— Production photo
Whoever said “Don’t put all your eggs into one basket” obviously never saw a Royal City Musical Theatre production.
New West’s RCMT does only one show a year at the cavernous Massey Theatre, and their formula is always the same: a large-scale Broadway musical expensively produced by a professional team, this year directed by Valerie Easton, the best choreographer in town; a tight 15-piece orchestra under the direction of James Bryson; and a large cast—44 this time—of talented pre-professionals plus a few Equity principals. It’s a formula that almost always results in a spectacular product. Hello, Dolly! is no exception.
Dolly! is a dumb, good-natured show about American innocence, written in the pre-liberation early 1960s and set in the 1890s. Every woman wants a man to marry and every man wants a woman to kiss or to clean his house. Widow Dolly Levi has her heart set on miserly widower Horace Vandergelder, not because she loves him but because he can offer her financial security. She’s also a matchmaker who manages to pair off all sorts of other couples along the way. All the characters except Dolly are cartoons but who cares. It’s good clean fun and Jerry Herman’s songs are terrific.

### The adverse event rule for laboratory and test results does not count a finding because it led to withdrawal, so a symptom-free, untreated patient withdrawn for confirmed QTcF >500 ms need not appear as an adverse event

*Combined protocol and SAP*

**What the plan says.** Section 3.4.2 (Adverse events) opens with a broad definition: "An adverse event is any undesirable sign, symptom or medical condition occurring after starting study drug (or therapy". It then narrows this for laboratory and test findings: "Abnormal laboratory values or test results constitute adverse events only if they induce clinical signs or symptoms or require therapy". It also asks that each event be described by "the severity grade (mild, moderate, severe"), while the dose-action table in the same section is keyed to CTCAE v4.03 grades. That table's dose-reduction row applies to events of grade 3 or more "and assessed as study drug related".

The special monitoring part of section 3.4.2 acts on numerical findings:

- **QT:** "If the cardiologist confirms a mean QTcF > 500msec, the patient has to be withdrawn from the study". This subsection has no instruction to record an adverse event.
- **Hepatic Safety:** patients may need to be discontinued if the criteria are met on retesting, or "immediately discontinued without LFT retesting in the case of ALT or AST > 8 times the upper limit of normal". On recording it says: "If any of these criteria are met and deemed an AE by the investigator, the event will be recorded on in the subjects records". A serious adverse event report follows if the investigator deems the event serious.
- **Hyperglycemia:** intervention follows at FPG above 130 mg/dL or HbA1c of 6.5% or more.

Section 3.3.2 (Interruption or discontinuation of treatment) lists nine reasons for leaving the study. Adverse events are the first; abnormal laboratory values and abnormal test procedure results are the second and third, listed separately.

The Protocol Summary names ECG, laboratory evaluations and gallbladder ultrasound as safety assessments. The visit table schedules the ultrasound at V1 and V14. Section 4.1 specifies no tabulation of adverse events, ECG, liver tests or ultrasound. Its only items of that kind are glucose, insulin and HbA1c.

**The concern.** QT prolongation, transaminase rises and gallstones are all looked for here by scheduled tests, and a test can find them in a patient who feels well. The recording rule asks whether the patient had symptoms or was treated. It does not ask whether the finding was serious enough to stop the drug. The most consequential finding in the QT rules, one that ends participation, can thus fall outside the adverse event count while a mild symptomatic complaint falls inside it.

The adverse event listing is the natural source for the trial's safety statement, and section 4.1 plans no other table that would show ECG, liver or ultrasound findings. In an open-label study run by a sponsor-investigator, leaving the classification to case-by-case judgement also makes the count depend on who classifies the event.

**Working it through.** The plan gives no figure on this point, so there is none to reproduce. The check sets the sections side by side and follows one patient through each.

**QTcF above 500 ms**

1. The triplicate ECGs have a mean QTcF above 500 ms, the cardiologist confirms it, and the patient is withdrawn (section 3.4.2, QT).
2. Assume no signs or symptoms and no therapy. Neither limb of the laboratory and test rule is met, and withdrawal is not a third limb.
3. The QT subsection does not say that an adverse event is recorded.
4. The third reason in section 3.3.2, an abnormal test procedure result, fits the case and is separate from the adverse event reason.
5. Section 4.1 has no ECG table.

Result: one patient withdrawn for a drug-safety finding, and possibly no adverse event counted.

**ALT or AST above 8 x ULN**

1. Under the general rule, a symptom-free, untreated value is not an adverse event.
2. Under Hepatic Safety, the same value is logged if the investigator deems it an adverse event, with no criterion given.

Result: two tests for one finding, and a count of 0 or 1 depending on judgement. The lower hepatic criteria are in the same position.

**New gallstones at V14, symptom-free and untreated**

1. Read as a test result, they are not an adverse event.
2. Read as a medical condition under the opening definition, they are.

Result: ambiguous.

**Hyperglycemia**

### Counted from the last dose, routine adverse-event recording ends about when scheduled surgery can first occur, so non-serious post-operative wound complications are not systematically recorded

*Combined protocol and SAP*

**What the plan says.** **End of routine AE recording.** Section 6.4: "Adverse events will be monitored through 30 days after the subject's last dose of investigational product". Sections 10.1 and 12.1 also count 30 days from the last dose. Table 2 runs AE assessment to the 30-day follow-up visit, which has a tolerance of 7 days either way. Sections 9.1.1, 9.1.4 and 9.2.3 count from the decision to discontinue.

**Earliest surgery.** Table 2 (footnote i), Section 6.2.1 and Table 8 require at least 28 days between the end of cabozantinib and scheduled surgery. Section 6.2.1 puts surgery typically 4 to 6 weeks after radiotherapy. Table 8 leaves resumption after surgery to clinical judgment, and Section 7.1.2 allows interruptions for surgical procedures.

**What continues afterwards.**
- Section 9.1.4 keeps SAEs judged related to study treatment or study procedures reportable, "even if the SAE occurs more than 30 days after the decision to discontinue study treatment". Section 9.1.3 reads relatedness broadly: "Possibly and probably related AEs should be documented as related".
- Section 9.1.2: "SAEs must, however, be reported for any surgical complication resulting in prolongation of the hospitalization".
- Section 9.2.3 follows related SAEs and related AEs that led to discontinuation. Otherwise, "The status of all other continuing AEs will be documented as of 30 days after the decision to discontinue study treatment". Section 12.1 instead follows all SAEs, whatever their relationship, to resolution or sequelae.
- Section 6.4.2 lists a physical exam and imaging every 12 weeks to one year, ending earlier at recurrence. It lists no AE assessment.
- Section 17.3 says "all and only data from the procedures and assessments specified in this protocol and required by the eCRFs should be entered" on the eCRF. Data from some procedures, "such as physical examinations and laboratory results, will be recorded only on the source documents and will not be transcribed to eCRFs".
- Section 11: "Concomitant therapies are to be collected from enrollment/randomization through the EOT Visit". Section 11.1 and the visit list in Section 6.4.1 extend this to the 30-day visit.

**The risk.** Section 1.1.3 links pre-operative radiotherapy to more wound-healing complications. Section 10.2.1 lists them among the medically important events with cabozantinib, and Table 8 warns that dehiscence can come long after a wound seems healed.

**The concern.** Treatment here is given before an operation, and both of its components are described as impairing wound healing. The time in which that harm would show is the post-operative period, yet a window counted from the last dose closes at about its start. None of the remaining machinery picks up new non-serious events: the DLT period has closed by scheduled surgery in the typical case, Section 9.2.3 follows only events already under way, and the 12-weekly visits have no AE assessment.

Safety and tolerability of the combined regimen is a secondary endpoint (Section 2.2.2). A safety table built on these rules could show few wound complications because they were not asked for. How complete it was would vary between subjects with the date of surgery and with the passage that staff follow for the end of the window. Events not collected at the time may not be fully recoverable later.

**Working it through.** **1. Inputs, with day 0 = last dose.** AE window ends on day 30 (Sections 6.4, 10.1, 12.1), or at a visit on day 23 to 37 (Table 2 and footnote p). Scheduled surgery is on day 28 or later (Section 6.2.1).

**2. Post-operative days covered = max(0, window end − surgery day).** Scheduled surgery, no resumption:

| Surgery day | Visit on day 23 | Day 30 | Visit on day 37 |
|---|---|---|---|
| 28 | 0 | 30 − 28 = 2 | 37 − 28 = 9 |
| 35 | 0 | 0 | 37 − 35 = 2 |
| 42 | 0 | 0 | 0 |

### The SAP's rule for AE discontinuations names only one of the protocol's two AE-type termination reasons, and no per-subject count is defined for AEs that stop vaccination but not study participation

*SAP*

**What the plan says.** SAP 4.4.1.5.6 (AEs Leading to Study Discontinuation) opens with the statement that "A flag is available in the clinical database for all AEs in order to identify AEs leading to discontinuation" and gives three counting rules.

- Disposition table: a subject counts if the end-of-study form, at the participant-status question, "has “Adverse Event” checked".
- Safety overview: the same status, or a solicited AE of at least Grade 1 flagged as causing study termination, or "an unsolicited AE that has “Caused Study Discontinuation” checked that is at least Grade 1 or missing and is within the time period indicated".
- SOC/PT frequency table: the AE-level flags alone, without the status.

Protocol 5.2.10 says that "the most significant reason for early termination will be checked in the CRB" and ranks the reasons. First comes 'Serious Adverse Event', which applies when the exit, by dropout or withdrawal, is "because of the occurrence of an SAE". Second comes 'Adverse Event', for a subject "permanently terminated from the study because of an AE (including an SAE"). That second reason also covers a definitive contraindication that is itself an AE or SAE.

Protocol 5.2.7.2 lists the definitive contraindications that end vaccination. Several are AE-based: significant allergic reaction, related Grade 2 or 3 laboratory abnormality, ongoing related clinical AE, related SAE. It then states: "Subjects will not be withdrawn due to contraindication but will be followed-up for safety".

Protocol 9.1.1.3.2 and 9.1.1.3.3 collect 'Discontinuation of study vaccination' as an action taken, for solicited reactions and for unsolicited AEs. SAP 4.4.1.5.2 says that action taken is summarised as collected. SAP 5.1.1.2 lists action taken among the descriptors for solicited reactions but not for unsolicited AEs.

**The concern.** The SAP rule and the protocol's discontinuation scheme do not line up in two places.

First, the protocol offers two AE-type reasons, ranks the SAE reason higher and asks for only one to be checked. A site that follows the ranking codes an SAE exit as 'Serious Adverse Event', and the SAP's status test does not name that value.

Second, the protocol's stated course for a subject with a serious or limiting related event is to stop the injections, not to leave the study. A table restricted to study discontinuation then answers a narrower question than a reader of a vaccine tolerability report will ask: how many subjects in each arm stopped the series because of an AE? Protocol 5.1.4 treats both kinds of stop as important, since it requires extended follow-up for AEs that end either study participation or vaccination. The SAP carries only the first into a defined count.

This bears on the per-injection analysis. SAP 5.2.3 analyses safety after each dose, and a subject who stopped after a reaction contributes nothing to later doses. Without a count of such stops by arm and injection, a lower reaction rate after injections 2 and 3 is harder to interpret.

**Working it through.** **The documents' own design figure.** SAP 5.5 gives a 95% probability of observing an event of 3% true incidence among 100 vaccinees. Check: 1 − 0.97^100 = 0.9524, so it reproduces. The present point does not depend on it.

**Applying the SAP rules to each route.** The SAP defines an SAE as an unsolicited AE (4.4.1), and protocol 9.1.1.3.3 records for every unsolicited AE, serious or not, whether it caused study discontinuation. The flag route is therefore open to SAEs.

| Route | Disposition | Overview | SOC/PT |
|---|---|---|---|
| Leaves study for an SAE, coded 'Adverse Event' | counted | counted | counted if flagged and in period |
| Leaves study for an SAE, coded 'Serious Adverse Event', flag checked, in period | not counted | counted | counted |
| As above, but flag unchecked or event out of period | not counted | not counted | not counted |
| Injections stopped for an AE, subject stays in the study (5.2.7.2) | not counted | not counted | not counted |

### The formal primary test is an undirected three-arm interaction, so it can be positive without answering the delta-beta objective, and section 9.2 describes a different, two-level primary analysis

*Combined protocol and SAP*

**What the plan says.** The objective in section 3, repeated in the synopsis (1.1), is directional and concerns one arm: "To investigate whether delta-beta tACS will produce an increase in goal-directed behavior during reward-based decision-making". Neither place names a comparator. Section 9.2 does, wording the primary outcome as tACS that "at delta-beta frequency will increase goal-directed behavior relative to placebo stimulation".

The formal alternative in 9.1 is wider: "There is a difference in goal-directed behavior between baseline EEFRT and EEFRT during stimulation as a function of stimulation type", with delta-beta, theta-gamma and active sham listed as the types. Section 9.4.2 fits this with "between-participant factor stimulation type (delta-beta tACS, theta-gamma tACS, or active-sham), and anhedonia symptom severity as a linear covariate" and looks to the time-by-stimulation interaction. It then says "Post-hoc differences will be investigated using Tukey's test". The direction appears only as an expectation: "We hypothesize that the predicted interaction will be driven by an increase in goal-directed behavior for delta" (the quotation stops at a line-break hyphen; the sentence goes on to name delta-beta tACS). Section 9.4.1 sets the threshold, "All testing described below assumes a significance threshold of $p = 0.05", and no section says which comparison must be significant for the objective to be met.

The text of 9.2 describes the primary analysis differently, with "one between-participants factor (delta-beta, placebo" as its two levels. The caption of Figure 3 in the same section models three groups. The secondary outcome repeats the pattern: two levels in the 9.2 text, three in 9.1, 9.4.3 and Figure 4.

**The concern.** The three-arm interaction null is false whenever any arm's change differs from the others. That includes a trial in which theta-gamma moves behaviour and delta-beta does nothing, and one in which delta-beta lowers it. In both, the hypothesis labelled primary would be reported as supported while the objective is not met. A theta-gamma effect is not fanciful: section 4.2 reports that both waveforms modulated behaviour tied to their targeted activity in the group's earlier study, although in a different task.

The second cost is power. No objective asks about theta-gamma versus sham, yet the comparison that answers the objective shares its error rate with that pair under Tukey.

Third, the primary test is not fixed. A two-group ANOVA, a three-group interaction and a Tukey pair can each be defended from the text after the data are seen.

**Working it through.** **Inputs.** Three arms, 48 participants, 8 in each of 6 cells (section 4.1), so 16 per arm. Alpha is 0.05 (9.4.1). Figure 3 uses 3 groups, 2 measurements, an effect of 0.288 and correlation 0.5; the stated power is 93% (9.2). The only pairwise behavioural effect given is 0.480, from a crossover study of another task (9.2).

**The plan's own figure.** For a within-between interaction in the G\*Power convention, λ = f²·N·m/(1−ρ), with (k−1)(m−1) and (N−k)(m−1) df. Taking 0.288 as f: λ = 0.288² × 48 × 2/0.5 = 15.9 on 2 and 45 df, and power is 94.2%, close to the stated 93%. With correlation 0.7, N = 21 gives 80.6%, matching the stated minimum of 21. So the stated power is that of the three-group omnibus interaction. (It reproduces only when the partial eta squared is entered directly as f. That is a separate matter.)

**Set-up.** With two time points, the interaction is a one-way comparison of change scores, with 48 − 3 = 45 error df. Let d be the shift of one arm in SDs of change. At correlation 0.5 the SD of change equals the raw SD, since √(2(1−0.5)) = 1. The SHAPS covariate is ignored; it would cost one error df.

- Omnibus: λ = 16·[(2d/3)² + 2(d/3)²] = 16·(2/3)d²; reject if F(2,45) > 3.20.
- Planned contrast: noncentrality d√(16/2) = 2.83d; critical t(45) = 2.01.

Colleen Winton absolutely shines as Dolly. She lacks the comic edge of Carol Channing, who premiered the role, but has a wonderful singing voice and looks great in Chris Sinosich’s dazzling period dresses. Her title number gets a standing ovation, but she really shows off her chops with “Before the Parade Passes By.” David Adams is her ideal foil as Horace, almost managing to make the old grump lovable.
Dustin Freeland and Sayer Roberts do a nice job as young hicks Cornelius and Barnaby out for a night in the big city. As their dates Irene and Minnie, Caitlin Clugston sings beautifully and Kayla Dunbar is a comic treat. Funny work, too, from Stephanie Liatopoulos as Horace’s whiny daughter and Chelsey Yamasaki as his date from hell.
Easton has a large group of very good young dancers to work with and the dance numbers are a definite highlight. The “Waiter’s Gallop,” with trays of food and drinks and skewers of meat, is phenomenal.
Technically, the show is a pleasure, from set designer Omanie Elias’ beautifully painted, sepia-toned, turn-of-the-century curtain to Tim Lang’s crystal clear sound design, nicely balancing the big orchestra and large chorus of voices.
You’re looking swell, Dolly, and sounding pretty fine, too